This was an average dawn in the early summer of 1948, the year I got to be eighteen.
“Eat your fishcake, Dougie,” said Lou.
They were barracuda fishcakes. Awful. They tasted like it was the fish’s seaweedy liver you were eating.
“Yes, eat your fishcake, Doug,” said Will.
Will and Lou. I thought of them as one: Willou. I was their son, Douglas. I was their only child.
Chief in our household was Lou’s obsession to win the Queen Mary Gardening Cup. In 1947, we’d entered for the Princess Royal Gardening Cup, but we hadn’t won it and Lou had turned her disappointment into rage. Until then, she’d been a moderately contented woman. Now, she was raging and cooking barracuda. The world was funny those years.
We had a pre-fab. They’d built the row we were on in about one day. Only pre-fab dwellers were allowed to enter for the gardening cups. Rain had knocked down a lot of Lou’s gladioli the night before Cup Day. It hadn’t rained in Wandsworth, where the winner lived, and this was one among lots of things that didn’t seem fair to Lou. “Soddin’ Wandsworth!” she’d say. She never normally swore much. She’d learnt “soddin’” from my Aunt If, who’d learnt it from my Uncle Pepino who sold ice cream and illegal nylons meant for export. My Uncle Pepino was Italian, but pretended not to be during the war. “Call me Pep,” he’d ask. “Yes, call him Peppy,” said Aunt If, who, at the age of sixteen, had rebaptized herself Iphigenia. Her old name, which my father still used sometimes, was Gladys. She could get as angry about being called Gladys as Lou could get about Wandsworth. The men in our family, including me, seem to be calmer people than the women. Peppy was arrested that year, but he stayed calm.
The best thing about dawn in that pre-fab was knowing you’d be out of it all day. We were all out, even Lou, who worked in a rayon factory. Will was a wireless assembler. He had the same reverence for wirelesses as some people have for God. He relied on the Home Service to tell him who or what he was. He’d polish our wireless, this fount of understanding, with Min Cream and old stockings. Lou said a man like him ought to have a secure future. And she’d look at me. Sometimes, this sideways look of hers made me think she was thinking I didn’t have a future of any kind, let alone secure. Lou and Will. Will and Lou. Willou.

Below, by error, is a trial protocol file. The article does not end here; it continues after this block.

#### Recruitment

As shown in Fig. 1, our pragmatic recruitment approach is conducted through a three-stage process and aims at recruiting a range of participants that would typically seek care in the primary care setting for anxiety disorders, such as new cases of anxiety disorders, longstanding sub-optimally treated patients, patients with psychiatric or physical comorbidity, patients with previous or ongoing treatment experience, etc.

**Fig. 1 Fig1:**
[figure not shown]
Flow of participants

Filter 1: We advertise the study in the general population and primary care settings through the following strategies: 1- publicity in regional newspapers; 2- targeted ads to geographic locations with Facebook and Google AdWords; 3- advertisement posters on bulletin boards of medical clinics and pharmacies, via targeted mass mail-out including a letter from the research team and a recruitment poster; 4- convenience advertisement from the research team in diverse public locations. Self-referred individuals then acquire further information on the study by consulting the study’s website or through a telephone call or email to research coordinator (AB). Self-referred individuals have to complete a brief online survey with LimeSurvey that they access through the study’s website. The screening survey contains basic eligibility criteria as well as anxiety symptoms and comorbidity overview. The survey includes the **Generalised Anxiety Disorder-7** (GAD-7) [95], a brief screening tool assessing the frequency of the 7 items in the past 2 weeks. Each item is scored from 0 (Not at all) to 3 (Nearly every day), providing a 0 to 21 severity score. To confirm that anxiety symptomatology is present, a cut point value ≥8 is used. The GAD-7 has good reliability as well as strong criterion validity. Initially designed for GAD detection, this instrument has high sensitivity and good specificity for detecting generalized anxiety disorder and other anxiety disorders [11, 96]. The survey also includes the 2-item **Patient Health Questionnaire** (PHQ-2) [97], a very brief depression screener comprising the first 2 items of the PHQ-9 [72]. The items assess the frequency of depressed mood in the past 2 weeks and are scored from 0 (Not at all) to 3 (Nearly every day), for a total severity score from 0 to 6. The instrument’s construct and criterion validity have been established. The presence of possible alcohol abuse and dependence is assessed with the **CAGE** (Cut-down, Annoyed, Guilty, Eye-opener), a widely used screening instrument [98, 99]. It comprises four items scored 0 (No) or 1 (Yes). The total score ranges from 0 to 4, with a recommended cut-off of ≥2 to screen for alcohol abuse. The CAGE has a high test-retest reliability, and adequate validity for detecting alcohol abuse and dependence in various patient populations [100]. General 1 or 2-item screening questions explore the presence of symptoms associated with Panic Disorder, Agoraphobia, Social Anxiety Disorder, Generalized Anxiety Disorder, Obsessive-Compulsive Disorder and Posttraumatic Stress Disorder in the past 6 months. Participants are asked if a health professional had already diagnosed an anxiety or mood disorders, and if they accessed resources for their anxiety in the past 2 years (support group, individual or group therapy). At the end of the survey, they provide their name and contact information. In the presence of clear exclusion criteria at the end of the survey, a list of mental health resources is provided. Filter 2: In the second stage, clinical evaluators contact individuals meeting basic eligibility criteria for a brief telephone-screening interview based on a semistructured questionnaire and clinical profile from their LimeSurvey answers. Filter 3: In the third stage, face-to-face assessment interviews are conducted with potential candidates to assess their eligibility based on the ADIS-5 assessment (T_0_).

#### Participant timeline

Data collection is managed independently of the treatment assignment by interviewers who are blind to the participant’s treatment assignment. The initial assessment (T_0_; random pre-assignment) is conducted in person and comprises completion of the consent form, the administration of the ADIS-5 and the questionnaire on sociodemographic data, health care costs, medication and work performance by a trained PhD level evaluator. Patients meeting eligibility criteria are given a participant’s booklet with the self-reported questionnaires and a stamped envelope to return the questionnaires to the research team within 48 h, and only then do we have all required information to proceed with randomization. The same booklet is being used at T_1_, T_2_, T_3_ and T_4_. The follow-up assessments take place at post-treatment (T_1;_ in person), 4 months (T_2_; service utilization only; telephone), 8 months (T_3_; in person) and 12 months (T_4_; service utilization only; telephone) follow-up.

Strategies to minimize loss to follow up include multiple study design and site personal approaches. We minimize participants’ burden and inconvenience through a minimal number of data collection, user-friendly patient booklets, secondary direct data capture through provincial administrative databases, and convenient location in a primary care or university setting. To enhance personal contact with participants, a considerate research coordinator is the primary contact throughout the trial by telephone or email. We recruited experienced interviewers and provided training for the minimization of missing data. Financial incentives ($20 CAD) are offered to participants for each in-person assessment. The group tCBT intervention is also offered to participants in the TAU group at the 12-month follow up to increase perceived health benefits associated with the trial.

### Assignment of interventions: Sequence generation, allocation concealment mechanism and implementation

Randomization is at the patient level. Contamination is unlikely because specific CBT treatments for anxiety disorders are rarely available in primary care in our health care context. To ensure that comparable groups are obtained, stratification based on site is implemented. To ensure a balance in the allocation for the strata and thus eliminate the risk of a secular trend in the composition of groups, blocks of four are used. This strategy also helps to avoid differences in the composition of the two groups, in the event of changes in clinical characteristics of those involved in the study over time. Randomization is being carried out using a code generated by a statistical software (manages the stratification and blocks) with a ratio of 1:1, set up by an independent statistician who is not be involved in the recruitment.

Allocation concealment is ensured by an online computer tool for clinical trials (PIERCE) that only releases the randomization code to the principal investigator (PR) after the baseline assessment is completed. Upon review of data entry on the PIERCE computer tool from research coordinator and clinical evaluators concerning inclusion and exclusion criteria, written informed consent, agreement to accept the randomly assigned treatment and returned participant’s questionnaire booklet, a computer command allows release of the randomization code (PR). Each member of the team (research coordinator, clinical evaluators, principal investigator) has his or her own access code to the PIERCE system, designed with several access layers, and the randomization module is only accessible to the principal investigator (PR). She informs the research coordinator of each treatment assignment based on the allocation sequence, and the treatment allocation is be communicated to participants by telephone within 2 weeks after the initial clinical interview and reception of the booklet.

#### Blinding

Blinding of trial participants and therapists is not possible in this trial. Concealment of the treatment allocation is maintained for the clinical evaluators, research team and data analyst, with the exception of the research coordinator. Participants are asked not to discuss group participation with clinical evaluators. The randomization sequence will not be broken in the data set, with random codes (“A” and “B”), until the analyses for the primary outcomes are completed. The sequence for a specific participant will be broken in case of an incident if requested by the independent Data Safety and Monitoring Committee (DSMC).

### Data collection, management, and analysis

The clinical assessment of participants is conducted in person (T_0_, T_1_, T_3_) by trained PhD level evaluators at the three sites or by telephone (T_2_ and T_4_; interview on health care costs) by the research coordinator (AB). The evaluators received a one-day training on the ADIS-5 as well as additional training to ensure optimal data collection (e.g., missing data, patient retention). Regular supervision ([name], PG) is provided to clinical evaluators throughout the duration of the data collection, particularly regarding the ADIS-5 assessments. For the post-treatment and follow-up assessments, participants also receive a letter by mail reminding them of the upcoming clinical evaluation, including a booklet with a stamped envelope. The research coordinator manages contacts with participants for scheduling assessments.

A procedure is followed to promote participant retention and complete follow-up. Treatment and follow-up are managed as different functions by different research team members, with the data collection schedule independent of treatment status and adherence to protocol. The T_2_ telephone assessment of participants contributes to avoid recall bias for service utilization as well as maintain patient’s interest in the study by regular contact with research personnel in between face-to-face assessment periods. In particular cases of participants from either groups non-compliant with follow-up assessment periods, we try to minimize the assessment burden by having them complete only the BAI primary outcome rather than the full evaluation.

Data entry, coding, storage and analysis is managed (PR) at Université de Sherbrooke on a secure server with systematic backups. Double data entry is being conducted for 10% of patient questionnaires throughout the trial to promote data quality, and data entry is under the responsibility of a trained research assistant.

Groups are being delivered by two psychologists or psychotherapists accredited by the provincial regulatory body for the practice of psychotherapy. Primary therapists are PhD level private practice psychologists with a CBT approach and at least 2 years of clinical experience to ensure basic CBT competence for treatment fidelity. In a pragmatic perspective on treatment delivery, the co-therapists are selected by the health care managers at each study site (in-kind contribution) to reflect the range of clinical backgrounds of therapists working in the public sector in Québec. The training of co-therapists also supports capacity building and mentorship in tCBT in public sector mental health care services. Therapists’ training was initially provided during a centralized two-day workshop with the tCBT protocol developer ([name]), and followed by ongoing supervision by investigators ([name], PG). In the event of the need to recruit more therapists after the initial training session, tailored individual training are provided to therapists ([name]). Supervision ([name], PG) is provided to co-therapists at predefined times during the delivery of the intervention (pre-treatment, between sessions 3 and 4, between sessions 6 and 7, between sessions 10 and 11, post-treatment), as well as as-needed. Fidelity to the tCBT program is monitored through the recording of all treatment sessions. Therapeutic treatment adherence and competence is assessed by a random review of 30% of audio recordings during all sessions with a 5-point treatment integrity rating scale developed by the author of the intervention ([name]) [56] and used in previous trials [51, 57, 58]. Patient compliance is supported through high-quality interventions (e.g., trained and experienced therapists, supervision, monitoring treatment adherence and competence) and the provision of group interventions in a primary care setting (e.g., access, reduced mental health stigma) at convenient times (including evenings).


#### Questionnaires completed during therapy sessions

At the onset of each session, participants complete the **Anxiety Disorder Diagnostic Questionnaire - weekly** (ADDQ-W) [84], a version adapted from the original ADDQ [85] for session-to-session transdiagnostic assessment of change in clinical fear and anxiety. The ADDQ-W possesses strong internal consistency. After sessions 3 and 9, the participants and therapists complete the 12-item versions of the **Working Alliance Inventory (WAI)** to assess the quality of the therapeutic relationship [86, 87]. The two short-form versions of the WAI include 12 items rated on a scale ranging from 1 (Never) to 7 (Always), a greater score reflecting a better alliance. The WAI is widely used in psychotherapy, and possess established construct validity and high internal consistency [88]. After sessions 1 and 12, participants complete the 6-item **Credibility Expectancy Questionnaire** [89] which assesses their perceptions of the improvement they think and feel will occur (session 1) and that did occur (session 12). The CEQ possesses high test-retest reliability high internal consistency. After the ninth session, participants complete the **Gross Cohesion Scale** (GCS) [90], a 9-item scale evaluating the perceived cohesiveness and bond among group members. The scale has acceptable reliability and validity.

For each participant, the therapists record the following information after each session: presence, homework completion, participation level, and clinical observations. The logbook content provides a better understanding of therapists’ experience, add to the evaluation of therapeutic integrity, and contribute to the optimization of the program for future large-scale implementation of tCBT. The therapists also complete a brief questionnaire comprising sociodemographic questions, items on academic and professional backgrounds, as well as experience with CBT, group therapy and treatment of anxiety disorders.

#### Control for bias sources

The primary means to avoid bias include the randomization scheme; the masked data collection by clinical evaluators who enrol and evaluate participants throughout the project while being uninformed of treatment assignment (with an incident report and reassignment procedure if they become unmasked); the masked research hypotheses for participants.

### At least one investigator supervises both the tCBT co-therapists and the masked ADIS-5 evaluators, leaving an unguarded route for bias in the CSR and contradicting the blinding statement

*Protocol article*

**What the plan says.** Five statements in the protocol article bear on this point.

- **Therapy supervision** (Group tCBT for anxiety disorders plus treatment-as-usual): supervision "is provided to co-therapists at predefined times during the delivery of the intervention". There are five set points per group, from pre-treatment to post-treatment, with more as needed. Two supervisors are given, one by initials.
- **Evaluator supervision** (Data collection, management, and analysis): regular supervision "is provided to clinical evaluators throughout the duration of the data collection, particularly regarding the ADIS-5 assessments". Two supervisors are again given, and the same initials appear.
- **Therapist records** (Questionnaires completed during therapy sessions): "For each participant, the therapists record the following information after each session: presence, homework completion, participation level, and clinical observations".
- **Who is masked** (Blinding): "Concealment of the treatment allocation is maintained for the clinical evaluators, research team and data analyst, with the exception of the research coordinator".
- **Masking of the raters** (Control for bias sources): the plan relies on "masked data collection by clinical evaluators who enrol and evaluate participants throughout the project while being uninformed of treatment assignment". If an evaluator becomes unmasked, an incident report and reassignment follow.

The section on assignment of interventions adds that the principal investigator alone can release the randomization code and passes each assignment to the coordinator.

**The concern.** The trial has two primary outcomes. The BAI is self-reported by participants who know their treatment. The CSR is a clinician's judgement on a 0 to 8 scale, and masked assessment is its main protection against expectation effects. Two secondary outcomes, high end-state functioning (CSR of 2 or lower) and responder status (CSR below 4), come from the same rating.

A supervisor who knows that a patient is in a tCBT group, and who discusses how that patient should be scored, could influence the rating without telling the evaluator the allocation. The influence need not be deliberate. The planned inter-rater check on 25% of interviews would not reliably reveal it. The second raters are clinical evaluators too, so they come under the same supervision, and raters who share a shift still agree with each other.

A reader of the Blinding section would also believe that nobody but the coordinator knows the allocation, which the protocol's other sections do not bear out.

I was a park attendant. My wage was four pound ten a week, not bad for then. Bits of my park had been ploughed up and sown with barley. This barley spoilt the atmosphere ofthe park, made it somehow noisier. Also, the kids used the barley to piss in. I’d see the heads of the girls, squatted down. But despite or notwithstanding the barley, I loved that park. That year, all the benches were getting painted and the fishpond was restocked with goldfish. We had a new Head of Parks called Mr. Dowds, well, who wasn’t like a clerk, but more like a visionary. The day they ploughed up his lawns for cereal, he developed the habit of tugging out hanks of his hair.
For my eighteenth birthday, Lou said, ”You ask a friend, Dougie.” I didn’t have any friends really, as Lou perfectly well knew, so I asked Knacky Mick, who sold matches and empty boxes and tins of bootblack on the corner by my park gates. Knacky Mick was a Wicklow son, blue-pale in that way only the Irish are in winter. He must have been fifty. “I’m an orphan, you know, Doug,” he often said. I liked him. When he heard I had an uncle getting black market stuff, he began to take an interest in me and sneak me matches for Lou, “For the gas fire, like.” We didn’t have a gas fire in the pre-fab. We didn’t have a fire at all, but a paraffin heater Lou christened Old Smokey. But Lou liked getting matches. She grew to expect it. Free anything, in those peculiar days, was appreciated — a rubber band, a safety pin, a half yard of knicker elastic … and one afternoon, Lou won second prize in a raffle, one solitary brown egg. The first prize was three bananas. Lou didn’t complain. She scrambled the egg with a lot of milk and we shared it on toast. She dreamt about the bananas, though. She dreamt someone gave us a banana tree for the pre-fab garden.
Two things were coming: the party for my eighteenth birthday and the day of judgment in the Queen Mary Gardening Cup. There was a long heat wave. The barley in my park started to ripen. Courting couples began the habit of lying down in it and I was supposed to shoo them away. “I’m sorry, Sir, I’m afraid you’re spoiling our crop,” Mr. Dowdswell told me to say. One day, I said by mistake, “I’m sorry, Sir, I’m afraid you’re soiling our crop,” and I was so miserable at getting the wrong word, I left the couples alone after that, and the barley, which had once been a kids’ lavatory, now became a field of iniquity.